As international experts arrive in Nigeria to help in the hunt for more than 200 schoolgirls abducted three weeks ago by Islamist militant group Boko Haram, Nigeria analyst Andrew Walker answers five questions about the case:
1: Where are the girls?
The abducted girls from the town of Chibok are thought to be held in the Sambisa forest, a remote and inaccessible area of country.
It has been reported that the forest is dense and impenetrable, but this is misleading.
The landscape at this latitude south of the Sahara is mostly grassland and scrub woods, with thickly wooded river gullies.
Ridges of granite stick through sandy soil in parts, making it impassable even by four-wheel drive vehicles.
There have been reports that the girls have been taken out of the country, perhaps into northern Cameroon, but this has not been confirmed.
2: Who are the girls?
While the number of girls kidnapped has not been finally settled, the identities of some 180 were released by a Christian activist. These names have not been confirmed. Fifty-three have managed to escape.
Southern Borno state is home to many Christian communities and it is thought the majority of the girls who have been taken are Christians.
But there are also Muslim girls among the abducted.
These divisions might not mean much to the people of Chibok, a small community where everyone knows everyone, and families are made up both Christians and Muslims.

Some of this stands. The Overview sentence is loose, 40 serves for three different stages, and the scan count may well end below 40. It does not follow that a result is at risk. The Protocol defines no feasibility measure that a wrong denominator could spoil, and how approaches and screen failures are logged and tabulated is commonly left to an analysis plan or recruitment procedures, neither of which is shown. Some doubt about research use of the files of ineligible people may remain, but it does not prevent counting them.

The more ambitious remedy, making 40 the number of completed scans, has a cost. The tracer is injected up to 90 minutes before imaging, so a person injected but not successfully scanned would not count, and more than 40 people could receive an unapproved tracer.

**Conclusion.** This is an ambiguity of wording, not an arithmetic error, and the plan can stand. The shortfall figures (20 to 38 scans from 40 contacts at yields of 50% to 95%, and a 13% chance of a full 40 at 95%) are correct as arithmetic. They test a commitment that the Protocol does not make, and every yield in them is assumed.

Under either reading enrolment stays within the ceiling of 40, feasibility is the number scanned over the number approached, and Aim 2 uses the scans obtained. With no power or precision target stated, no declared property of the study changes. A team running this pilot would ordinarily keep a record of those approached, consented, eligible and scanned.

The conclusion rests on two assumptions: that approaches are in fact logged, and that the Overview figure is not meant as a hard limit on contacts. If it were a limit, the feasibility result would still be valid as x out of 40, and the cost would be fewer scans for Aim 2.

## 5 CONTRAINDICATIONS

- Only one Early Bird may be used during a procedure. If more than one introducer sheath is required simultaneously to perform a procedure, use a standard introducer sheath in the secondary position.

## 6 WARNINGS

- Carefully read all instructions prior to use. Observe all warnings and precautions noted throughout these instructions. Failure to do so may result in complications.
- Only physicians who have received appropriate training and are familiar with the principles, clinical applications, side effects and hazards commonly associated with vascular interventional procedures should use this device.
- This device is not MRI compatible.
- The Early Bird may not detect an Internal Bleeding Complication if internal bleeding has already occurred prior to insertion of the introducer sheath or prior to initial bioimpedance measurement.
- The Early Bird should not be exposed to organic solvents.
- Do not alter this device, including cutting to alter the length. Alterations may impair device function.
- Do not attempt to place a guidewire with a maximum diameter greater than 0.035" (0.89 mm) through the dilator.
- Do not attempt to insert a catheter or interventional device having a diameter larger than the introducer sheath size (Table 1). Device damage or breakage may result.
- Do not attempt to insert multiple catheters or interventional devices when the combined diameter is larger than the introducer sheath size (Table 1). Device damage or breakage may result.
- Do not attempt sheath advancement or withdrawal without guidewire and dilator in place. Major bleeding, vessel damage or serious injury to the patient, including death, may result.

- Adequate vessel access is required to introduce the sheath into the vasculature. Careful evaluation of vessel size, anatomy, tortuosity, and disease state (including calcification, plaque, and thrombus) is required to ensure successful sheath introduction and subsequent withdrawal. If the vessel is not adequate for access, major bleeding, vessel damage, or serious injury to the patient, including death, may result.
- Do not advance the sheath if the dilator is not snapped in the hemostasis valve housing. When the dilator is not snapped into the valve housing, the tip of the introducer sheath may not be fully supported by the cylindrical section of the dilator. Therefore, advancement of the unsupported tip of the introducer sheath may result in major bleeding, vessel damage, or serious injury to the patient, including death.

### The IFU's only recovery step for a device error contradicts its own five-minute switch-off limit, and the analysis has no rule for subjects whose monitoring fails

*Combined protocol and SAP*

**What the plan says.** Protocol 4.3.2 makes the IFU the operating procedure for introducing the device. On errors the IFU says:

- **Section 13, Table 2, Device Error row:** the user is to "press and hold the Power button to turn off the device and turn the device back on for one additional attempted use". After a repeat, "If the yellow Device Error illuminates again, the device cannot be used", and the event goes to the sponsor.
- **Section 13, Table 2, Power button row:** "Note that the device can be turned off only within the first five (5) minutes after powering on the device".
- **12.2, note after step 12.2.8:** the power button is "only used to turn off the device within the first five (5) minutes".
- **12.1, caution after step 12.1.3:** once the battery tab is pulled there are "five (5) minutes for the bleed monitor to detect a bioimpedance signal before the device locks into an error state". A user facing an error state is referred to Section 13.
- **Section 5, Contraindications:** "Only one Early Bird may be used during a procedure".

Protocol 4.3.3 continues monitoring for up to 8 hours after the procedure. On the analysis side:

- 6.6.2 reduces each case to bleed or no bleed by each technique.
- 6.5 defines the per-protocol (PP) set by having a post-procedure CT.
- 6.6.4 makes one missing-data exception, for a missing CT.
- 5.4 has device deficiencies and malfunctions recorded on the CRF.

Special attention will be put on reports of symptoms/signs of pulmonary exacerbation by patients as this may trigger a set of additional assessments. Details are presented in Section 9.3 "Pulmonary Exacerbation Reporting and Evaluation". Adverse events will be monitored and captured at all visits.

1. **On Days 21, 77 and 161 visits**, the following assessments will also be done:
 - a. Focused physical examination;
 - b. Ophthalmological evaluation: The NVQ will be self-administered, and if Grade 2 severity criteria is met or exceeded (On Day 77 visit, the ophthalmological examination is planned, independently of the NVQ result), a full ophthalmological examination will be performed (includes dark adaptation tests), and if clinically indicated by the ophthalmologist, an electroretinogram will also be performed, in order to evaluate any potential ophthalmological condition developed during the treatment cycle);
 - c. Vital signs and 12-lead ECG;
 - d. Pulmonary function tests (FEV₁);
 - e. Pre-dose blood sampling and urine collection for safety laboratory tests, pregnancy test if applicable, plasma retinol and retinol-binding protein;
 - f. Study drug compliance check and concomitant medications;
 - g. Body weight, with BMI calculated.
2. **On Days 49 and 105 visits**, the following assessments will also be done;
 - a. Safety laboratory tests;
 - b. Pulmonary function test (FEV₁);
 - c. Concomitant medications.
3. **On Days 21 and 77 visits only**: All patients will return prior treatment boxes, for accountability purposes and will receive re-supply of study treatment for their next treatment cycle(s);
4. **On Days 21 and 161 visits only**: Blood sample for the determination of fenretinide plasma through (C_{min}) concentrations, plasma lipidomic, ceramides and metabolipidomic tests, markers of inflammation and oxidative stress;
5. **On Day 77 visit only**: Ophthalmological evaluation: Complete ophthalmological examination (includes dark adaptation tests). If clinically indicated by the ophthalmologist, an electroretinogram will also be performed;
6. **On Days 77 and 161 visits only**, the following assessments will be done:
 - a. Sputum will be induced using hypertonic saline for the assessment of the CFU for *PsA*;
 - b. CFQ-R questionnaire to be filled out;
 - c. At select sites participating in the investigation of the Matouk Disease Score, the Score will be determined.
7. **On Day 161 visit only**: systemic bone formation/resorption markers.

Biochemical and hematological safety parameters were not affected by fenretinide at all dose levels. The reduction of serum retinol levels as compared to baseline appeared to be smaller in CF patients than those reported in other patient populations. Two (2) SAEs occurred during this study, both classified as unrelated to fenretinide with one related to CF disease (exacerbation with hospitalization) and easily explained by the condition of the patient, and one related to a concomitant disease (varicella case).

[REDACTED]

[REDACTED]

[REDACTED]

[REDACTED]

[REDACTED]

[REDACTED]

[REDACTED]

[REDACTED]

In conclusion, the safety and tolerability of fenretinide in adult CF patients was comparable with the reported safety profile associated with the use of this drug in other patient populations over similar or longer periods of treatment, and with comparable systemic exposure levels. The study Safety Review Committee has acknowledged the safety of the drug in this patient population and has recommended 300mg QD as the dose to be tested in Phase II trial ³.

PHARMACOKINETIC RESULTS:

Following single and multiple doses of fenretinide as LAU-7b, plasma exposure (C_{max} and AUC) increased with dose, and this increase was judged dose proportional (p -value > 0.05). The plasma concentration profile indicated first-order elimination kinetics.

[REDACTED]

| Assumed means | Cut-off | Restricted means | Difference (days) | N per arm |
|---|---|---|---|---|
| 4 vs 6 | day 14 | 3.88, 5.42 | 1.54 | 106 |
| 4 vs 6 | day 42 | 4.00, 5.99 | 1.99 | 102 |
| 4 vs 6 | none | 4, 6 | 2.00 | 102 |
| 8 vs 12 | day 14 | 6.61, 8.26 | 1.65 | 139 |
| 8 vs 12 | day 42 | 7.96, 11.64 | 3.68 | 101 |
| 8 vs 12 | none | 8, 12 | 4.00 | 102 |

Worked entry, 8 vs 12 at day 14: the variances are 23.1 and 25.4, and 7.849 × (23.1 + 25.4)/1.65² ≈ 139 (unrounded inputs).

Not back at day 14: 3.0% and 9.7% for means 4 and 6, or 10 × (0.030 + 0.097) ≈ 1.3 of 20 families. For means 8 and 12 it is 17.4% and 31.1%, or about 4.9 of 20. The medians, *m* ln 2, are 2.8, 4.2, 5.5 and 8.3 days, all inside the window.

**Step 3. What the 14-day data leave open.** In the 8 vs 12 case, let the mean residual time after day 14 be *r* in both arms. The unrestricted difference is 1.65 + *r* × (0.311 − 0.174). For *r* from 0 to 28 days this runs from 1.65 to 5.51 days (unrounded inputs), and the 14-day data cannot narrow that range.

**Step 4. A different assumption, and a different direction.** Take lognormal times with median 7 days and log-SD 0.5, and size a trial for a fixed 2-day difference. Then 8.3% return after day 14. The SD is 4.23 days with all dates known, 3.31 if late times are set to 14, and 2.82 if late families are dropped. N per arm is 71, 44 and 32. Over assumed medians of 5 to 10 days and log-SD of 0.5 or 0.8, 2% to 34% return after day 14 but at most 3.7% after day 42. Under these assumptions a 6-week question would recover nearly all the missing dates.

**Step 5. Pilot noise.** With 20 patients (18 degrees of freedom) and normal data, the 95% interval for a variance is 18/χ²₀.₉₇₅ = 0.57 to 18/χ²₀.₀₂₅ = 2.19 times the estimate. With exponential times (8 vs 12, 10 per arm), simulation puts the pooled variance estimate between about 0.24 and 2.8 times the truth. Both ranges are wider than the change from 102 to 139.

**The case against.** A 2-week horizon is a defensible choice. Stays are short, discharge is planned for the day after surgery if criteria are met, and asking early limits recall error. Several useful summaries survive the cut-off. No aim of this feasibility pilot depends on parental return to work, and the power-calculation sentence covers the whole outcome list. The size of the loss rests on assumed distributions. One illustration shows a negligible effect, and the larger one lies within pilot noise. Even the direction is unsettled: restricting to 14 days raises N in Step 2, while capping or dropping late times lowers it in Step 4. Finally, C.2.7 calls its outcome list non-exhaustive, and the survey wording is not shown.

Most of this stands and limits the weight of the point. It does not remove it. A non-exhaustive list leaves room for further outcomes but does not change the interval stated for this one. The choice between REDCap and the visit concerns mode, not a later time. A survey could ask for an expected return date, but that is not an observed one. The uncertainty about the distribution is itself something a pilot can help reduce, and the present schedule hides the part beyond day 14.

3: Why did Boko Haram abduct the girls?
The group condemns those who have been educated in the "Western" system, and is against the education of women.
It has also threatened in the past to kidnap Christian women in retaliation for the arrest of members' wives by the Nigerian security services.
The group's leadership also have a practical reason; insurgents on the move need camp followers and servants.
Women who have escaped in the past have said the group forcibly married captive women to favoured commanders as a reward, or used women as sex slaves for their troops.
4: Why was Nigeria so slow to do anything?
Nigerians have become inured to daily tales of horror that come out of the north and politicians are not exempt from this.
Many people in Nigeria feel a sense of desperate fatalism about the conflict; for days it seemed the kidnapping was just another event in a campaign of violence that rumbles on without a clear solution.
The number of girls taken did not initially register, perhaps because in most news stories numbers are unreliable and routinely ignored.
Divisions among the political class in the run-up to next year's elections have also made things difficult.
The north-eastern states where Boko Haram is strongest are run by opposition governors, leading to a lack of trust between the central government and local leaders, and vice versa.
This, people around the government say, led to it distancing itself from the problem for fear of falling into a political trap.
But the government lacks the capacity to act effectively in many areas of governance - in energy policy, education, health, as well as security.
5: Why did Nigeria change its mind on foreign assistance?
Nigeria is very prickly about its sovereignty.
Until now it has rejected requests to base Africom, the US military's African command centre, in the country. It favours funding its own, as yet unsuccessful, unmanned aerial vehicle, or drone, programme.
Under the global spotlight, and with delegations form many nations in the capital, Abuja, for the World Economic Forum for Africa this week, it has relented and allowed in foreign security advisers.
In the past President Goodluck Jonathan has asked for foreign governments to "support the Nigerian government's efforts" against Boko Haram - interpreted as a request for money.
Extra aid was not forthcoming then, but it may be now.